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Old 10-03-2002, 05:22 AM   #1
Ta Kung
Join Date: Apr 2001
Posts: 237
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Defense against kicks?

Hi!

At practise, we sometimes do defence against kicks (mostly mae geri and mawashi geri). I've got the impression that this is not common. Do you practise defence against kicks at you dojo? If not, why?

And also, if you do kick, do you kick with your guard up or without guard? Most people in my class kick without guard, which makes it easy to do the technique. However, this is not (in my opinion) an honest attack. Any thoughts from the people out there?

Regards,

Patrik
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Old 10-03-2002, 05:57 AM   #2
Bruce Baker
Dojo: LBI Aikikai/LBI ,NJ
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The standard defense is to raise your knee for defense of kicks up to waist, raise or lower the bokken to defend / blend with kicks above the waist, or to learn to not be there when they arrive.

If you should be at the end of a kick, then I would say you need to blend and use the momentum of the opposing force to take away balance and move on to one of your Aikido techniques.
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Old 10-03-2002, 08:59 AM   #3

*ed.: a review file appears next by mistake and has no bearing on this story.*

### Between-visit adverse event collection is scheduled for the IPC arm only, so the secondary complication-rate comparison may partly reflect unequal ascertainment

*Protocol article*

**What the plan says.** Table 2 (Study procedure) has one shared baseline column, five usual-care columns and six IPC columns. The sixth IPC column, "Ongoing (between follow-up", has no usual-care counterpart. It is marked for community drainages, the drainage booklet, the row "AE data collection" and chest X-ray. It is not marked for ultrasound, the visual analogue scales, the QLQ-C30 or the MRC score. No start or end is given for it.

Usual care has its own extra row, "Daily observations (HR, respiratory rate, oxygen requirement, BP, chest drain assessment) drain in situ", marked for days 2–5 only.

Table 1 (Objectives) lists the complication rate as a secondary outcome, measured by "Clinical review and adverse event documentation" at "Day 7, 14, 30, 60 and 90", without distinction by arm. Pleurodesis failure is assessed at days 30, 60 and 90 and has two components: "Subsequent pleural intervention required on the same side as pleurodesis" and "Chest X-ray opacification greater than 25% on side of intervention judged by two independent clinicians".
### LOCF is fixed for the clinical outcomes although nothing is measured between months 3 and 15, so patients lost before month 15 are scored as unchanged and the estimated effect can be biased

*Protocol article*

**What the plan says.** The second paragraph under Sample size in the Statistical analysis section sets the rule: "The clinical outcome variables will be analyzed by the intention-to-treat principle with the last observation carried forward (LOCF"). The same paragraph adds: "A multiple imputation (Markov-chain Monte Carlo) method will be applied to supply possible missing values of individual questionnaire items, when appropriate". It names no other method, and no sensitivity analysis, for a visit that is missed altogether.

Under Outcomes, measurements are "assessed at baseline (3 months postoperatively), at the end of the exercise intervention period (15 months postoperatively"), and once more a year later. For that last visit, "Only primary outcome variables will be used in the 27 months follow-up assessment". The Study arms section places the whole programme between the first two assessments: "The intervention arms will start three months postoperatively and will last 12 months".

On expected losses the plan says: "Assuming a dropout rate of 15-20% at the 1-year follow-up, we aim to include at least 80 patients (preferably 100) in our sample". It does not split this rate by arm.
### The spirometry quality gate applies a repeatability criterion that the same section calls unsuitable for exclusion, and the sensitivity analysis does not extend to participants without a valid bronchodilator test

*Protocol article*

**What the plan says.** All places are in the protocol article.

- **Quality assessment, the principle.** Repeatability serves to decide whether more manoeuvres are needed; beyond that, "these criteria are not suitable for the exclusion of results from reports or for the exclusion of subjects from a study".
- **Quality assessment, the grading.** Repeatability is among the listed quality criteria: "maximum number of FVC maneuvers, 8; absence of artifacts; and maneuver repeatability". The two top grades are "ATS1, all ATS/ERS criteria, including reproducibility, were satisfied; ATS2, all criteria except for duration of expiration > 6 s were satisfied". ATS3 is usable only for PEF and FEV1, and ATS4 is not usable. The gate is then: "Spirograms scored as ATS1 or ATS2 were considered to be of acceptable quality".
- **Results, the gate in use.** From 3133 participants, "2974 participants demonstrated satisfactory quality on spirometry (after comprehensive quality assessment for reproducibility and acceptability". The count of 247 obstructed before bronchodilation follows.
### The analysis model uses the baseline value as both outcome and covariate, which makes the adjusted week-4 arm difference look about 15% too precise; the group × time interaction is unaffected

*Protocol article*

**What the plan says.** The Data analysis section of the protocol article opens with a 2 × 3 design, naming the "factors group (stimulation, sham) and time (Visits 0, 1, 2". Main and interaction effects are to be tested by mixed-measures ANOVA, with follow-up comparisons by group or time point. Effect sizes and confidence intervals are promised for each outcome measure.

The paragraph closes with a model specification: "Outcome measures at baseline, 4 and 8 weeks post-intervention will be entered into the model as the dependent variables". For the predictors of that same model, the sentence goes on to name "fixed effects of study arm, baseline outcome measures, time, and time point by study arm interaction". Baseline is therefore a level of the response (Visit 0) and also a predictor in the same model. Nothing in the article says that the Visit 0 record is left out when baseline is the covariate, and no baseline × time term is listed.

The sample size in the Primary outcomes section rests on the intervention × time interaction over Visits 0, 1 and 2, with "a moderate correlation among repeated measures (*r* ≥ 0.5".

lt-rentaroo
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Hello,

We train to defend against kicks at my dojo on a regular basis. Maegeri and Yokogeri are the two kicks we concentrate on the most.

When we practice these techniques, the students are taught to keep their "guard" up when performing the kicks.

Kicking is a rather common attack, this is why we incorporate techniques against kicks into our training.

My wife and I attended the 25th Anniversary Seminar with Koichi Kashiwaya Sensei at the Rocky Mountain Ki Society Dojo in Boulder, CO a few weeks ago. Kashiwaya Sensei stated that often a kick may be combined with another type of attack, such as Ryotedori. We practiced performing Ryotedori Tenchinage in comination with Uke kicking. In this case, the execution of Tenchinage involved using a leg sweep.

LOUIS A. SHARPE, JR.
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Old 10-03-2002, 09:29 AM   #4
diesel
Dojo: Tenshin
Location: Higashihiroshima
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Quote:
Louis A. Sharpe, Jr. (lt-rentaroo) wrote:
We practiced performing Ryotedori Tenchinage in comination with Uke kicking. In this case, the execution of Tenchinage involved using a leg sweep.
Tenchinage, one of my favorites! At our school, we work on deflecting kicks. Usually its a kick followed by a series of punches. As it was mentioned, most kicks are openings for other forms of striking as the kick is meant to close the distance between uke and nage.

Cheers,

Eric
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Old 10-03-2002, 11:16 AM   #5
MikeE
 
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We train quite a bit against kicks of all types.

We stress the importance of occupying the kicker's space and impede his/her range of effectiveness.